Measurement error and data collection methods: effects on estimates from event history data
Event history data from panel surveys typically display a concentration of transitions at the seam between waves of data collection. This â€˜seam effectâ€™ is likely to bias estimated durations of benefit receipt, attenuate the estimated effects of explanatory factors on conditional exit probabilities and bias estimated duration dependence. This paper uses benefit histories from survey reports and matched administrative records to assess the extent of bias in key estimates. The paper also evaluates the effectiveness at reducing bias of dependent interviewing techniques, where information collected in a previous interview is used to remind the respondent of sources reported previously, or to verify that sources no longer reported have truly ended.
|Date of creation:||02 Apr 2008|
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References listed on IDEAS
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- Kiefer, Nicholas M, 1988. "Economic Duration Data and Hazard Functions," Journal of Economic Literature, American Economic Association, vol. 26(2), pages 646-679, June.
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- Lynn, Peter & Buck, Nick & Burton, Jonathan & JÃ¤ckle, Annette & Laurie, Heather, 2005. "A review of methodological research pertinent to longitudinal survey design and data collection," ISER Working Paper Series 2005-29, Institute for Social and Economic Research.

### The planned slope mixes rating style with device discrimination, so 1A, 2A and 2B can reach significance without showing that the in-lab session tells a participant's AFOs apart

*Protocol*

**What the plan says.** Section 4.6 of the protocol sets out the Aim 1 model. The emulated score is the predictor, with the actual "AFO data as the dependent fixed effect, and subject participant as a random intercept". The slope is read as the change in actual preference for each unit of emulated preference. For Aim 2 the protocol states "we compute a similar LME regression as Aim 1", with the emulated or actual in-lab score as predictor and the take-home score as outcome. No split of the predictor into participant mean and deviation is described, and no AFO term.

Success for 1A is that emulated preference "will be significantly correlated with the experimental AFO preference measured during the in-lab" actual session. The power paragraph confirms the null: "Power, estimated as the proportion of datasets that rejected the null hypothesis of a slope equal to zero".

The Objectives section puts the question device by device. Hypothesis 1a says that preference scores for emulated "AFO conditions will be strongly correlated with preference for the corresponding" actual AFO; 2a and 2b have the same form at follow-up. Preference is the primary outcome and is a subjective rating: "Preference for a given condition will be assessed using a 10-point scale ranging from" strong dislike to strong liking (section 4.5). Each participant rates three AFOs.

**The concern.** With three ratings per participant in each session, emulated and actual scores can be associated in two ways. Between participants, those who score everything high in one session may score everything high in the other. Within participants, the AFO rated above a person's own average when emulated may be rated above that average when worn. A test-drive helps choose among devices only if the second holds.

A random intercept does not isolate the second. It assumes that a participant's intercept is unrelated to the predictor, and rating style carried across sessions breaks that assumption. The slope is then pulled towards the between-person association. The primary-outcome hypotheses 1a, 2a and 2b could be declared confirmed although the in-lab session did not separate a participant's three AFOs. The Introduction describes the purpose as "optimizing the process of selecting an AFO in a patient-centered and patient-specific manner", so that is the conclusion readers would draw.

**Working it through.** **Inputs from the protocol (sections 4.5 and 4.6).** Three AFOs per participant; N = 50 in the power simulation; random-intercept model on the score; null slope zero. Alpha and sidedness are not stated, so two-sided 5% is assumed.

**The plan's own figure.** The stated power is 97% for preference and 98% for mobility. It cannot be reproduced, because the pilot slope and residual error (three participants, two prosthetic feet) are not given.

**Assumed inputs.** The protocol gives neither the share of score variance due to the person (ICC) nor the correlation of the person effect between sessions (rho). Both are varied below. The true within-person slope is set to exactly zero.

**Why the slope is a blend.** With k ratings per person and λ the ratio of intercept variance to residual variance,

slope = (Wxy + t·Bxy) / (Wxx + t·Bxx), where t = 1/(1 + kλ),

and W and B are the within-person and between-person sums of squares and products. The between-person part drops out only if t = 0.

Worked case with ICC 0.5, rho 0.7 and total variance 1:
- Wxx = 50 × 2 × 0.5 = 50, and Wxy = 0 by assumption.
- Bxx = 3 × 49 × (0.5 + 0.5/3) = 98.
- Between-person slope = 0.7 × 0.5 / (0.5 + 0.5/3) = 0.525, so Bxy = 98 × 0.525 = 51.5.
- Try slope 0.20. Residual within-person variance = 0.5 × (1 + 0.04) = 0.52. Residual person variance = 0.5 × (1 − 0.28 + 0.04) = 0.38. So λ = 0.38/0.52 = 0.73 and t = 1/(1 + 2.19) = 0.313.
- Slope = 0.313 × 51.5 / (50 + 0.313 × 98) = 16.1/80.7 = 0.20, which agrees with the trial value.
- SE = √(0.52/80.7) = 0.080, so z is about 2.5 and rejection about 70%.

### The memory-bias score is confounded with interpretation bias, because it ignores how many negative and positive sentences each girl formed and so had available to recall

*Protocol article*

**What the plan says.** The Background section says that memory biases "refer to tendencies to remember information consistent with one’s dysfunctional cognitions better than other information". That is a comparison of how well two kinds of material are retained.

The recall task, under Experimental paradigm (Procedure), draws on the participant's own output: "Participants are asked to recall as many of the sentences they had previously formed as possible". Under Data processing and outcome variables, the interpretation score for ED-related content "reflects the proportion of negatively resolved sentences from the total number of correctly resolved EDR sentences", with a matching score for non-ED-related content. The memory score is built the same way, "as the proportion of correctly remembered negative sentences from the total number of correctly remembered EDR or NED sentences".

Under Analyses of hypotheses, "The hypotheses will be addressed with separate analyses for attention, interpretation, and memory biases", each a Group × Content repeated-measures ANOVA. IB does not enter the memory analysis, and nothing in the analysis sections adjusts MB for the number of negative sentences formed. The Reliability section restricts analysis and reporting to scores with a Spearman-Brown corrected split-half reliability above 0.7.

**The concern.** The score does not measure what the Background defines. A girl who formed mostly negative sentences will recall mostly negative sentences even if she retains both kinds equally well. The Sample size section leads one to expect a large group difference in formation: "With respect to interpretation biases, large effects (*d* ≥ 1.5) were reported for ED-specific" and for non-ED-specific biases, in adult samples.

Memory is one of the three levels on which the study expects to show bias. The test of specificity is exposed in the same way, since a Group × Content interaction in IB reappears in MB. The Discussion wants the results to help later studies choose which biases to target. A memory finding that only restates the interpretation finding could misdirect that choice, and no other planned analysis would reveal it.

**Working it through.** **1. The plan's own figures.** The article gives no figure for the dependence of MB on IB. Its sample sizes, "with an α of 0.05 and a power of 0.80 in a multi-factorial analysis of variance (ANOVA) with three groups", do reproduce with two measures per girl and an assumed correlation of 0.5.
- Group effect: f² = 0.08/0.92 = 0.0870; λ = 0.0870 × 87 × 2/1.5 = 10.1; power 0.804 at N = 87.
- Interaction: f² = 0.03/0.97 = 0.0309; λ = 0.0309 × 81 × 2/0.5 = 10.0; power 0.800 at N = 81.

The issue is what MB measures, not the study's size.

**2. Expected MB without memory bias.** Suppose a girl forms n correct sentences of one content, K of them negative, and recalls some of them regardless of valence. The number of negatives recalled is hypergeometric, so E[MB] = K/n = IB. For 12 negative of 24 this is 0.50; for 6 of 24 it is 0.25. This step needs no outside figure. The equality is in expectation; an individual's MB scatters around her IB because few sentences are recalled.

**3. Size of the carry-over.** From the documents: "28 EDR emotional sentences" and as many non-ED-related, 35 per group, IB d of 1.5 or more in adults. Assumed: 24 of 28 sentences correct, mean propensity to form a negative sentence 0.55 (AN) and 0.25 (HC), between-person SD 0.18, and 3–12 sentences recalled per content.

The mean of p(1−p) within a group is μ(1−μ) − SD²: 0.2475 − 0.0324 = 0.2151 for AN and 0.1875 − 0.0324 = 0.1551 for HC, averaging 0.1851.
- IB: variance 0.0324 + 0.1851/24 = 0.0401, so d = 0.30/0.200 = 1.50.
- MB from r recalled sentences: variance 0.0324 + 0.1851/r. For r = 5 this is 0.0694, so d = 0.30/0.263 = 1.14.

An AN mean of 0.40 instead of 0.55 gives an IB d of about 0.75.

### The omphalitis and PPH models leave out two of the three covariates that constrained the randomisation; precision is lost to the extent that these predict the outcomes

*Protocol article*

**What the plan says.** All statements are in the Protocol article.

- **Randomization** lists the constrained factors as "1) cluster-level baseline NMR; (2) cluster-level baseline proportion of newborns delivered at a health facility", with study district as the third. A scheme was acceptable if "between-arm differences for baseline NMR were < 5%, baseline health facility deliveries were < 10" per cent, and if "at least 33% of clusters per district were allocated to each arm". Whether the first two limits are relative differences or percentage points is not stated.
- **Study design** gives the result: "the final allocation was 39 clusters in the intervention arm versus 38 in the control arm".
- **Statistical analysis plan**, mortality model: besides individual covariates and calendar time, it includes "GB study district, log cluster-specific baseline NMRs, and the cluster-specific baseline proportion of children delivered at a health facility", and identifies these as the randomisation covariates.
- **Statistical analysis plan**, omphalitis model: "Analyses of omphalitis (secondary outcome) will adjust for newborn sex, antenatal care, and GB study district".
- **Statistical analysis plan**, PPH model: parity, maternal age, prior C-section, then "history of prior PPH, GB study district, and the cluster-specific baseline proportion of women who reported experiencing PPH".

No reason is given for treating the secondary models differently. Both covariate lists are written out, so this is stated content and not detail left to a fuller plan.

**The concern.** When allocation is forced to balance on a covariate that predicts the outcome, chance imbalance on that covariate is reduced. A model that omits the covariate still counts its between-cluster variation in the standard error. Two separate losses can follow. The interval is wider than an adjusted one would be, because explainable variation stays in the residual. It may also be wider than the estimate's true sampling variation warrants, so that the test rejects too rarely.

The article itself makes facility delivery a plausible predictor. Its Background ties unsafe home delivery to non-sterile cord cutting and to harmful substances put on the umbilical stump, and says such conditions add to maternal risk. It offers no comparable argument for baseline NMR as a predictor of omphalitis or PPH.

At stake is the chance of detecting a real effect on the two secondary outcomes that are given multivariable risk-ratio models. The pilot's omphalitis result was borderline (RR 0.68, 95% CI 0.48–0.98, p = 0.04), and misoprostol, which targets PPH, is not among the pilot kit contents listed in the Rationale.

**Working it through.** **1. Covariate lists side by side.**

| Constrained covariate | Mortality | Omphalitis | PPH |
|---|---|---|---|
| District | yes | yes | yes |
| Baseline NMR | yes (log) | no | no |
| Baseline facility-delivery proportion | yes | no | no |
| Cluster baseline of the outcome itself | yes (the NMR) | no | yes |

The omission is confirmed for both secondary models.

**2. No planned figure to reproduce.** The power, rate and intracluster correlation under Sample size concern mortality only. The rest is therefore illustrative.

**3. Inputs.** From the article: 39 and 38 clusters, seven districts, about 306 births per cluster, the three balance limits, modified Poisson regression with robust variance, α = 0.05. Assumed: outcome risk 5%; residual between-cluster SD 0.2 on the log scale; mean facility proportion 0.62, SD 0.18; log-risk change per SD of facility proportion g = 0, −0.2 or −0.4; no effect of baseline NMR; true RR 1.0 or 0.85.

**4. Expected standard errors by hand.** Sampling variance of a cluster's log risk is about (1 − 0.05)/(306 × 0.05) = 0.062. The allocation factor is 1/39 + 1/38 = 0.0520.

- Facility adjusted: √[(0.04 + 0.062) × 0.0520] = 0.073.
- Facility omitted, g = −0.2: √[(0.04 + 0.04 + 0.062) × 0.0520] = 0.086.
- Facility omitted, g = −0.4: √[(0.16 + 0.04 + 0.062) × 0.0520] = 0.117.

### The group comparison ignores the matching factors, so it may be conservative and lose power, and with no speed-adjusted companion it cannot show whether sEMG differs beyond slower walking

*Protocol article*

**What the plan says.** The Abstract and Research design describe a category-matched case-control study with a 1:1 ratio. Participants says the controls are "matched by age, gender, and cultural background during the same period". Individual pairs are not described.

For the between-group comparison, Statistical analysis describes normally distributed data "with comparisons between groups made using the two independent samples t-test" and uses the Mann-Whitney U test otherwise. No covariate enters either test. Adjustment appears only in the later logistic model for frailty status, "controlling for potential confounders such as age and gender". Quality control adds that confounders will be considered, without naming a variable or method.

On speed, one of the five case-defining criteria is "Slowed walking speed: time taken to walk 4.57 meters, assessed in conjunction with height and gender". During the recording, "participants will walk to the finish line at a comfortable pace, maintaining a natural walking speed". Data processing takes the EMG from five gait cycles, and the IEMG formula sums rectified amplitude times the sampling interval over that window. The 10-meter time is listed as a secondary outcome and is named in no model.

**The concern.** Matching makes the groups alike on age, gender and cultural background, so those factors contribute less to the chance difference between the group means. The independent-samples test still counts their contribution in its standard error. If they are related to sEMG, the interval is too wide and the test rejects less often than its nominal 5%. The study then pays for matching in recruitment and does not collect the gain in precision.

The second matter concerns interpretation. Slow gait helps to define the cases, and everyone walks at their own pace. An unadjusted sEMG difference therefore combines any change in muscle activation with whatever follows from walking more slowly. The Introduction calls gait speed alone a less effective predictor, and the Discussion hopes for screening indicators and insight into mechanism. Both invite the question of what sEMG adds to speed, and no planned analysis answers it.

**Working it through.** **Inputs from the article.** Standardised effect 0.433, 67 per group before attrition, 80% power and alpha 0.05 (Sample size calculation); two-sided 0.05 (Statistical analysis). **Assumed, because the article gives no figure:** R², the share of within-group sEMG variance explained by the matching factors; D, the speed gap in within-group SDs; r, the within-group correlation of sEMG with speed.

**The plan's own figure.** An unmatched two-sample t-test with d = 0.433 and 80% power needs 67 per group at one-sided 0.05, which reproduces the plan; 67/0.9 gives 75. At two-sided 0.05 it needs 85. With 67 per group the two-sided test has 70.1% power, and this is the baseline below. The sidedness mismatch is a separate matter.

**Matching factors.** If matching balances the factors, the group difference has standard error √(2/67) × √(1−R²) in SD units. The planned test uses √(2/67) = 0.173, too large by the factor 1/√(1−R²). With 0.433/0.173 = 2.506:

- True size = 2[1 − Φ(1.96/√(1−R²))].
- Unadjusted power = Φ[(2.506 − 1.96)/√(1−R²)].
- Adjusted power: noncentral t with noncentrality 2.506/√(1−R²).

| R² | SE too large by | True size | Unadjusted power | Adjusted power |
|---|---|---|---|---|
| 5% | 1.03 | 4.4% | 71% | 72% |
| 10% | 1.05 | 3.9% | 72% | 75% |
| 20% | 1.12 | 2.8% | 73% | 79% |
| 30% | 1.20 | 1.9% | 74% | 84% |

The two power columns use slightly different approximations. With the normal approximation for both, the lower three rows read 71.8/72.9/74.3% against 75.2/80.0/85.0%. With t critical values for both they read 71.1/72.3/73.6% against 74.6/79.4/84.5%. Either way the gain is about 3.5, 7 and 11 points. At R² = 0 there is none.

- Stephen P. Jenkins & Lorenzo Cappellari & Peter Lynn & Annette Jäckle & Emanuela Sala, 2006.
"Patterns of consent: evidence from a general household survey,"
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- Jenkins, Stephen P. & Cappellari, Lorenzo & Lynn, Peter & JÃ¤ckle, Annette & Sala, Emanuela, 2004. "Patterns of consent: evidence from a general household survey," ISER Working Paper Series 2004-27, Institute for Social and Economic Research.
- Stephen P. Jenkins & Lorenzo Cappellari & Peter Lynn & Annette Jäckle & Emanuela Sala, 2005. "Patterns of Consent: Evidence from a General Household Survey," Discussion Papers of DIW Berlin 490, DIW Berlin, German Institute for Economic Research.
- Blank, Rebecca M., 1989. "Analyzing the length of welfare spells," Journal of Public Economics, Elsevier, vol. 39(3), pages 245-273, August. Full references (including those not matched with items on IDEAS)
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